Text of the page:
A rancher with a big heart and talented hands relaxes by crafting toy models of ranch equipment at his shop near Forbes, N.D.
Dave Melland builds reduced-size replicas of the equipment he uses every day on the ranch where the family raises cattle and feeds calves. Concentrating on the toys gives Melland a chance to turn off the hustle and bustle of daily work. Especially this year.
“Sometimes, at 5 a.m., an idea will pop into your head and you must try it,” he said.
Melland built his first miniature feed wagon in 1993. He took the gold/red Knight replica to a toy show in Aberdeen. Judges awarded him first place in the 11th annual scratch-built toy competition.
“I was pretty proud of myself.”
It still is his favorite.
Most of the time, he gives away his work to people he knows.
“At Christmastime, I think of a family who might enjoy the toys and will give it to them," Melland said. "The most fun is in giving the toys away, that is almost more rewarding than getting a $100 check.”
He starts by measuring the full-size machine exactly. The models are 1/16 of the actual size. He said that comes out to be a little less than ¾ of an inch to equal one foot.
Some items are complex. The new black feeder wagons he makes include a helix reel, a scale and, by opening a door, you can see the workings of the rear end.
Melland's second favorite project was building a 12x19.5-inch replica of a Kramer Ranch Hand chain stack mover. This project took 56 hours to complete. He made the 10 teeth with a minibreak, walking tandem axles, homemade hydraulic cylinders and several feet of toy chain.
Melland and his wife have four daughters: Rebecca Melland, who farms with her dad; Jennie, married to Jed Anliker; Megan, married to Mitchell Friedt and Denae Melland. Jennie, a teacher, and Jeb have two sons, Charlie, 2, and Riley, 5.
“Your son Riley will be really lucky one day," one of Jennie's students told her one day. When she said she was not sure what he meant, the young man replied, “His grandpa will make him anything he wants.”
“That’s true as long as my hands keep working," Melland confirmed.
Melland enjoys making kid-sized corrals, which fold up and can be pulled down the road, just like in real life. Charlie and Riley love moving the animals through the corrals and mimicking what they see on the ranch, including taking the cows to the sale barn. There is even a farmer with a pitchfork among the free-standing panels and a white pickup, complete with shiny wrenches, an air compressor and a scoop shovel.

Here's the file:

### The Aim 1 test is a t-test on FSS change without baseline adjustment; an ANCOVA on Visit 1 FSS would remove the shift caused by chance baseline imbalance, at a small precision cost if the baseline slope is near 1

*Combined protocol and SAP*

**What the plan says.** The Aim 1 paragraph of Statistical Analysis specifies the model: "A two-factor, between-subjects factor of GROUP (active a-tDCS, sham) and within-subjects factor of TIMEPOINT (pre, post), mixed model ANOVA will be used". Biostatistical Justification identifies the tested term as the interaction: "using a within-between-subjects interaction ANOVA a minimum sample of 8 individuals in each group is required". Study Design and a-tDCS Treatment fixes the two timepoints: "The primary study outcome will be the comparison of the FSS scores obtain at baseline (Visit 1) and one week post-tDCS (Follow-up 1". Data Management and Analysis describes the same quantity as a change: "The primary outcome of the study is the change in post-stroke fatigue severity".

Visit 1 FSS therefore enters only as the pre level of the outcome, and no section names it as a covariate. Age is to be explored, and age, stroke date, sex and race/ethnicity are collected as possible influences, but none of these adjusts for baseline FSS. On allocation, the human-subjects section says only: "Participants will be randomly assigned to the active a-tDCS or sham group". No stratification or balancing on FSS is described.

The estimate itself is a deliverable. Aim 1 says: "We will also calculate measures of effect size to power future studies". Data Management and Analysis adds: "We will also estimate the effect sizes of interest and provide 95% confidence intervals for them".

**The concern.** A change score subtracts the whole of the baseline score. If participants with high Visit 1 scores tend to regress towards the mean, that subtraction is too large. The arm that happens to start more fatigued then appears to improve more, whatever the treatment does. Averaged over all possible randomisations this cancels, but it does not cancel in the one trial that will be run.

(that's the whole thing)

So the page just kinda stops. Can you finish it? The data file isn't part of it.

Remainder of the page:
“I can’t tell you how many freestanding panels I’ve made for little folks," Melland said about his cattle gates, which are very popular. "They are pretty much indestructible.”
Melland started making smaller versions of cattle equipment after he’d attended the Edgar Brothers bull sale in Aberdeen many years ago. He had a bull in mind and got him. He noticed that Great Grandma Edgar went to Runnings to get a farm set, as there were a bunch of little cowboys around. They destroyed the plastic version by the end of the sale, which frustrated her.
“I thought about that and went home and built a set and put the Edgar name on the gates," Melland recalled. "I asked them to come to the toy show in Aberdeen where I had my display. When she saw it, she said, ‘I’ll take them all.’”
Melland keeps the first version he makes for himself.
“If someone sees it and wants one, I’ll make one. I sell a few to support my habit. I have all my spare parts and welding equipment in the shop,” he said.
“The hardest part, at first, was learning where to get materials. The round tubing is the steel brake line used in cars. The round stock I get at Farm Power, the wheels come from a company in Madison. That’s my only real expense.”
He bends the 22-gauge sheet metal to form the feeding equipment.
Melland has a goal of competing in the scratch-built portion of the international toy show held at Dyersville, Iowa. They invited him last year, but with the conditions, he knew he’d not complete his farm work by the first part of November.
Someday, he’d like to compete.
Melland gets great joy from seeing his grandkids and other kids play with the toys.
“At the shows, you see all kinds," he said. "Some families come by and the 30-year-old dad is intrigued, but their kids are not interested and are playing on their electronic devices. Other times, kids come up to the table and their eyes get big. They point to some pieces and whisper, almost reverently, ‘we have that one.’ That’s what it’s all about.“